Fisk started the 1972 season as the third string catcher for the Red Sox. The starting catcher that year, Duane Josephson, got hurt in just the third game of the season. The backup, Bob Montgomery, took over, but after teams stole bases wily nily on Montgomery, the Sox replaced him with Fisk. Kind of like a Wally Pip story. For those of you who don’t know, Wally Pip was the starting firstbaseman for the Yankees. One day in 1925, as the story goes, he came to a game and complained of a headache. The manager told him to take the day off, “We’ll try that kid Gehrig.” Gehrig went on from that game to set the consecutive game streak of 2,130 (this was eventually broken by Cal Ripken, Jr.).
As a rookie, Fisk made the All-Star team and batted .293 with 22 homers. Quite a debut. In the history of the game, only six catchers hit more then 20 homers in their debut season.
- Mike Piazza, 24 years old, 35 HR in 1993, ROY
- Rudy York, 23 years old, 35 HR in 1937
- Earl Williams, 22 years old, 33 HR in 1971, ROY
- Mat Nokes, 23 years old, 32 HR in 1987
- Wilin Rosario, 23 years old, 28 HR in 2012
- Carlton Fisk, 24 years old, 22 HR in 1972, ROY
1973 was a tough year for Pudge. He slumped badly in the second half of the season and ended up only hitting .246/.309/.441 but still slugging 26 homers. In 1974, Pudge tore knee ligaments while protecting the plate during a game in Cleveland on June 28th. He would not return until June 23rd of the 1975 season. In 79 games that year, Fisk hit .331/.395/.529 with 10 homers and was a catalyst for the Red Sox World Series run and his eventually arm flapping immortality.
Fisk would probably have spent his entire career, like Yaz with the Sox but for one of the biggest blunders of all time. The general manager of the Red Sox, Haywood Sullivan, forgot to mail Fisk his 1981 year contract by the required date. This made Fisk a free agent. The Sox offered Fisk a $2 million contract with some incentives. The White Sox, seeking to make a splash, offered Fisk $3.5 million. It was a tough call for Fisk, but the Sox made it easier by trading away Fred Lynn, Rick Burleson and Butch Hobson to the Angels that winter. Fisk went with the White Sox and ended up playing for them for thirteen years, two more then he played with the Red Sox. Fisk would end up catching 2,226 games behind the plate. A record for catchers.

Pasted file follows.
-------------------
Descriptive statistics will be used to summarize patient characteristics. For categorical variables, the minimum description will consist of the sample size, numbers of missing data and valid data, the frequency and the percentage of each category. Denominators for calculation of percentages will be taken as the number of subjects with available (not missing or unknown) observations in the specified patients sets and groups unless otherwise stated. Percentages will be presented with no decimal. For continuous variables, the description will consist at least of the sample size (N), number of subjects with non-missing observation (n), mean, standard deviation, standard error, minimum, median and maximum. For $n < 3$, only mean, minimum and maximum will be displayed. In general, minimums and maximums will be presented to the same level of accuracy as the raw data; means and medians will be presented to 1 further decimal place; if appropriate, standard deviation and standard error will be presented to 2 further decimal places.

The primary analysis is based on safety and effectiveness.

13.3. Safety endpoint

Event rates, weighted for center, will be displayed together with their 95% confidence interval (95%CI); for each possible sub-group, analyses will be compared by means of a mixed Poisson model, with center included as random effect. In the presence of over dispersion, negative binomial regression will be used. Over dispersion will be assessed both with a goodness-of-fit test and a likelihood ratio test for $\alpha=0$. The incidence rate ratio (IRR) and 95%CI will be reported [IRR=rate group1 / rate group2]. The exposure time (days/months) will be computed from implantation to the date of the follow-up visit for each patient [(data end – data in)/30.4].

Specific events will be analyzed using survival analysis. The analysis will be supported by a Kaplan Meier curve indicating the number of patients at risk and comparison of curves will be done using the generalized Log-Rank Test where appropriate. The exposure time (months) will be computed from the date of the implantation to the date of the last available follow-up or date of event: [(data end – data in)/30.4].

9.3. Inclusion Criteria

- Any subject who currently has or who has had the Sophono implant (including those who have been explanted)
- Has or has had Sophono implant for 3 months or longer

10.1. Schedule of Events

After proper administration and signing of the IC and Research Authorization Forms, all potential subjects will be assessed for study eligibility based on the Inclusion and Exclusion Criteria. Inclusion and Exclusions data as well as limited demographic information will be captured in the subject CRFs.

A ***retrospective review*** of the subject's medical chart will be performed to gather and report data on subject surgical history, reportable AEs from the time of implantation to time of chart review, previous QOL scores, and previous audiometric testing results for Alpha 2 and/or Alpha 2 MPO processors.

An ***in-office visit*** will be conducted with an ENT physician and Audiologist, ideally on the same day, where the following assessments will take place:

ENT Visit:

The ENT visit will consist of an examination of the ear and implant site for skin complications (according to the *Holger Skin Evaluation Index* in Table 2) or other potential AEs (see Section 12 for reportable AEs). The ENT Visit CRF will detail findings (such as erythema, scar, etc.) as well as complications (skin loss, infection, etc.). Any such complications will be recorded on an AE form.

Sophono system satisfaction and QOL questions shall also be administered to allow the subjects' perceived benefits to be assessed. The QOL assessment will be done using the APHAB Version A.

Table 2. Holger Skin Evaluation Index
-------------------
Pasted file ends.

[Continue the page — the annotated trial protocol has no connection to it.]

The Sox retired Fisk’s number, 27, in 2000. There was some controversy over that. For some time, the Sox had said that they would only retire a player’s number if that player was in the Hall, spent at least 10 years with the team, and finished his career in Boston. Later in 2000, Fisk would fit the first two criteria, but not the third. The Red Sox allegedly “fixed” that by hiring Fisk as a special assistant in 2000. Most importantly though, Fisk went into the Hall of Fame in 2000. He wore a Red Sox cap.